About Hajj Umrah And International Flights

About Hajj

Hajj, also spelled ḥadjdj or hadj, in Islam, the pilgrimage to the holy city of Mecca in Saudi Arabia, which every adult Muslim must make at least once in his or her lifetime.
The hajj is the fifth of the fundamental Muslim practices and institutions known as the Five Pillars of Islam. The pilgrimage rite begins on the 7th day of Dhū al-Ḥijjah
(the last month of the Islamic year) and ends on the 12th day.

When the pilgrim is about 6 miles (10 km) from Mecca, he or she enters the state of holiness and purity known as ihram and dons the ihram garments; for men they consist of two white seamless sheets that are wrapped around the body, while women may wear sewn clothes. The pilgrims cut neither their hair nor their nails until the pilgrimage rite is over. They enter Mecca and walk seven times around the sacred shrine called the Kaaba, in the Great Mosque, kiss or touch the Black Stone (al-Ḥajar al-Aswad) in the Kaaba, pray twice in the direction of the Maqām Ibrāhīm and the Kaaba, and run seven times between the minor prominences of Mount Ṣafā and Mount Marwah. On the 7th day of Dhū al-Ḥijjah the pilgrims are reminded of their duties. At the second stage of the ritual, which takes place between the 8th and the 12th days of the month, the pilgrim visits the holy places outside Mecca—Jabal al-Raḥmah, Muzdalifah, and Minā—and sacrifices an animal in commemoration of Abraham’s sacrifice. Male pilgrims’ heads are then usually shaved, and female pilgrims remove a lock of hair. After the rajm ritual at Minā, in which pilgrims throw seven stones at three walls (formerly pillars, symbolizing the Devil) on three successive days, the pilgrim returns to Mecca to perform the farewell ṭawāf, or circumambulation, of the Kaaba before leaving the city.
The hajj is incumbent on all Muslims who are physically and financially able to make the pilgrimage, but only if their absence will not place hardships on their family. A person may perform the hajj by proxy, appointing a relative or friend going on the pilgrimage to “stand in” for him or her.
Muslims of any age can perform Umrah and Hajj, and there are no restrictions on how many times someone can make the journey in their lifetime. But women under the age of 45 must be accompanied by a mahram, a male family member or relative, above the age of 17. Women over 45 are permitted to travel with tour groups, without the need of a mahram. Surrounding the Masjid al-Haraam complex are a range of hotels – from budget-friendly to seven-star establishments.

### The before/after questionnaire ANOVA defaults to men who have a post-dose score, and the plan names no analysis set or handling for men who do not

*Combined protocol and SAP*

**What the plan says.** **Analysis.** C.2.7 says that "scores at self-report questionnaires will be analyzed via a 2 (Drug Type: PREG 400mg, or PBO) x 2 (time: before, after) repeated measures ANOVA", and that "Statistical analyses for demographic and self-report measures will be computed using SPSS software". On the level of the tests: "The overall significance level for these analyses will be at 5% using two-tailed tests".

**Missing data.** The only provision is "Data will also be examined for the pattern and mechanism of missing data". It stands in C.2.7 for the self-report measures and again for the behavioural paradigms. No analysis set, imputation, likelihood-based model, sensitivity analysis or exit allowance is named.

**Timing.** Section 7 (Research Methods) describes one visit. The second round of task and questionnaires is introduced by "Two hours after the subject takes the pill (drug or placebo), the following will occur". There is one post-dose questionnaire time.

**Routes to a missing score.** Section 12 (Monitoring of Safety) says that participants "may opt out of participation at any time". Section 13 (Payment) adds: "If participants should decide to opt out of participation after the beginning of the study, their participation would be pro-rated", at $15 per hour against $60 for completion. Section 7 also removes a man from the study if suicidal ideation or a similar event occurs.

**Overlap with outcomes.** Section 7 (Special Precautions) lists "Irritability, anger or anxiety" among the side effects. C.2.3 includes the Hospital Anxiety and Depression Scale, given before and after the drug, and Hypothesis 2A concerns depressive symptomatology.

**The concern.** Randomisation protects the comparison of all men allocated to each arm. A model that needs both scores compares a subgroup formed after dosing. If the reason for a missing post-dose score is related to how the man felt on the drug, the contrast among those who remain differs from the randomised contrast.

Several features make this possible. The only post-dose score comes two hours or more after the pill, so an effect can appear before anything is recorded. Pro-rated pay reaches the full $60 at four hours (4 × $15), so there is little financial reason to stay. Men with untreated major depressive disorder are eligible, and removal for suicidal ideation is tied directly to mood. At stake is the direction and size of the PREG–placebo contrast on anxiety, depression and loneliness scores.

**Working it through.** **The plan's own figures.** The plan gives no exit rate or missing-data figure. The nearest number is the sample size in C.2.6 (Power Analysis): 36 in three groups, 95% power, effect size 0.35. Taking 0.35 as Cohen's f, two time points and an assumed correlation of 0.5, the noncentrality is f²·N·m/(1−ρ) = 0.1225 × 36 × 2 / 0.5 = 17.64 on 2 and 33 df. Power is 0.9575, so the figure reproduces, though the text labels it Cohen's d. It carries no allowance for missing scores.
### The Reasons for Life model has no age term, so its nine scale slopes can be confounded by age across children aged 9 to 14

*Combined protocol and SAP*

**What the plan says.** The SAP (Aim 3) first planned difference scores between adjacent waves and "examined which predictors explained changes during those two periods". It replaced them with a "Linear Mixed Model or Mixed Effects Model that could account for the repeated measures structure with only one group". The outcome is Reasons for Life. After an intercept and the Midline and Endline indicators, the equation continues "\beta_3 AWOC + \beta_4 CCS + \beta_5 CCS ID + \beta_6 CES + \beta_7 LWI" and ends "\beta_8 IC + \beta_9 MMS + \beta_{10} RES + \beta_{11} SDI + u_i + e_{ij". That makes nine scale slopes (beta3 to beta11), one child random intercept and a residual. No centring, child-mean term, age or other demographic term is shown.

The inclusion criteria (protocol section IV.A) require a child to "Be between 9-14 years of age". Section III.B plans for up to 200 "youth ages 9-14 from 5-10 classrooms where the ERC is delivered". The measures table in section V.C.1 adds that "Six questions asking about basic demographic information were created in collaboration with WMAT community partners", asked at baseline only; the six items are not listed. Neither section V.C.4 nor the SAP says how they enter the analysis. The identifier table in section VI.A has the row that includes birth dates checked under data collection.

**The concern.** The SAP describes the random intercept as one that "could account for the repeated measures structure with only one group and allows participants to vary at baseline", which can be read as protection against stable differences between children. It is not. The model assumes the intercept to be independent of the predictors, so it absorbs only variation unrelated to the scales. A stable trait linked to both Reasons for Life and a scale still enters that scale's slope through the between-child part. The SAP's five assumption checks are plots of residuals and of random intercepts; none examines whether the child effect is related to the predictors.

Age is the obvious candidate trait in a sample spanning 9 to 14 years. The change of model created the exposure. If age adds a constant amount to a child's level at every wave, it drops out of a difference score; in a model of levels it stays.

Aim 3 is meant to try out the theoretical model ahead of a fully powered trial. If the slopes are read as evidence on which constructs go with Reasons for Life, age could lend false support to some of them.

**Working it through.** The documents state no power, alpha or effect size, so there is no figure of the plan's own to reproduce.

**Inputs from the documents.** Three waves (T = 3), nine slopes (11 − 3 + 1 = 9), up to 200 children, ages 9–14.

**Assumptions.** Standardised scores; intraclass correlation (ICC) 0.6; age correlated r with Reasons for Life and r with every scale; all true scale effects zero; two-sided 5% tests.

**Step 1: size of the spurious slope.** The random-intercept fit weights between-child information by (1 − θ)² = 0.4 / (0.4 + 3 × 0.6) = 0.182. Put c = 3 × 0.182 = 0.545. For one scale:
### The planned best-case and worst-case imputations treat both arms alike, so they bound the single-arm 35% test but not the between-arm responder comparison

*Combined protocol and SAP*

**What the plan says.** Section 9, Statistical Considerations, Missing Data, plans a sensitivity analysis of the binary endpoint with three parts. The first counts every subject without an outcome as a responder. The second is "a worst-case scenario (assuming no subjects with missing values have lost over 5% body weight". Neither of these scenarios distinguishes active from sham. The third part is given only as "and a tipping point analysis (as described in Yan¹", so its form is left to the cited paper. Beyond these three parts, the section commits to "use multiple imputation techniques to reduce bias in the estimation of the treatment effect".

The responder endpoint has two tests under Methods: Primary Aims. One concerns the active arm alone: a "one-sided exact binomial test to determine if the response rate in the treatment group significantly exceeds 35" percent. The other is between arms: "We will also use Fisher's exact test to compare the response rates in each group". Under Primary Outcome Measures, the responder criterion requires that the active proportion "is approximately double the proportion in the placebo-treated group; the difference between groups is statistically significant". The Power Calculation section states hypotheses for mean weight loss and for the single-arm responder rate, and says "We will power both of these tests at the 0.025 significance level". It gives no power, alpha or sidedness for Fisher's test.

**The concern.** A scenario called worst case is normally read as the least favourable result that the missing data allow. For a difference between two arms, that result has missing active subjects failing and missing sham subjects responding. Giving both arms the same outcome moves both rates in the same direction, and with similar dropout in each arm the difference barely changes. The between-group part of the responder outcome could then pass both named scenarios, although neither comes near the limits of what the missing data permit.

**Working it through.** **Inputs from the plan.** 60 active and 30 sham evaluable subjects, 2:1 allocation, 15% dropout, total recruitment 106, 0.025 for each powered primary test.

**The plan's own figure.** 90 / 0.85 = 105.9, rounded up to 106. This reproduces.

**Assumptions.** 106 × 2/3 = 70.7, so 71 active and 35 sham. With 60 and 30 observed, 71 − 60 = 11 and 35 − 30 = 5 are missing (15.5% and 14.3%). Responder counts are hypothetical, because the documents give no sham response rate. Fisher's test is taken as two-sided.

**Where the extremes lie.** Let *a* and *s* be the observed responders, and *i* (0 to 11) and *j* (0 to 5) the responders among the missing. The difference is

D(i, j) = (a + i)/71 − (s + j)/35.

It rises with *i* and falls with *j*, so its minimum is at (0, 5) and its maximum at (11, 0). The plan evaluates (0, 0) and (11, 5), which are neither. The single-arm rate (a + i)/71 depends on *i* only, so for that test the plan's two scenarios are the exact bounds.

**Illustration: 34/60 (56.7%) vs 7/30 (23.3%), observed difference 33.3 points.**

About Umrah

Umrah is the name given to a pilgrimage to Mecca, a shorter version of the annual Hajj gathering. The word “Umrah” in Arabic means “visiting a populated place”. Umrah offers an opportunity for Muslims to refresh their faith, seek forgiveness and pray for their needs. One who performs it is said to be cleansed of their sins. Worshippers from outside Saudi Arabia usually travel in by plane and need to apply for a special Umrah visa that is valid for a month. They must also have a meningitis vaccination, along with the right paperwork to prove it. Travellers from neighbouring countries may cross borders by car, but will also need a visa. For Saudis and those already living and working within the country, no special documentation is needed.

What are the main differences between Umrah and Hajj?

Umrah is voluntary but Hajj is compulsory for those who are physically well and can afford it. Hajj is one of Islam’s five pillars, and Muslims who are able to must perform it at least once in their lifetime. Umrah can be performed throughout the year, but Hajj is performed only at a specific time, between the 8th and the 13th of Dhul Hijah, the last month in the Islamic lunar calendar. Umrah is almost a spiritual “quick-fix” and can be completed in under two hours, depending on how busy it is. Hajj is a more intense experience over several days. Hajj is one of the largest annual gatherings of people in the world, with more than two million pilgrims attending each year from around 188 countries. Umrah, which is known as the “smaller” pilgrimage, might be performed by several million pilgrims each year, most probably due to it being cheaper and quicker to complete. The focal point for both pilgrimages is the Kaaba, the black boxed structure located in Mecca’s large mosque complex known as Masjid al-Haraam. It is also in the direction of the Kaaba that Muslims face when offering their five daily prayers, wherever they are in the world.

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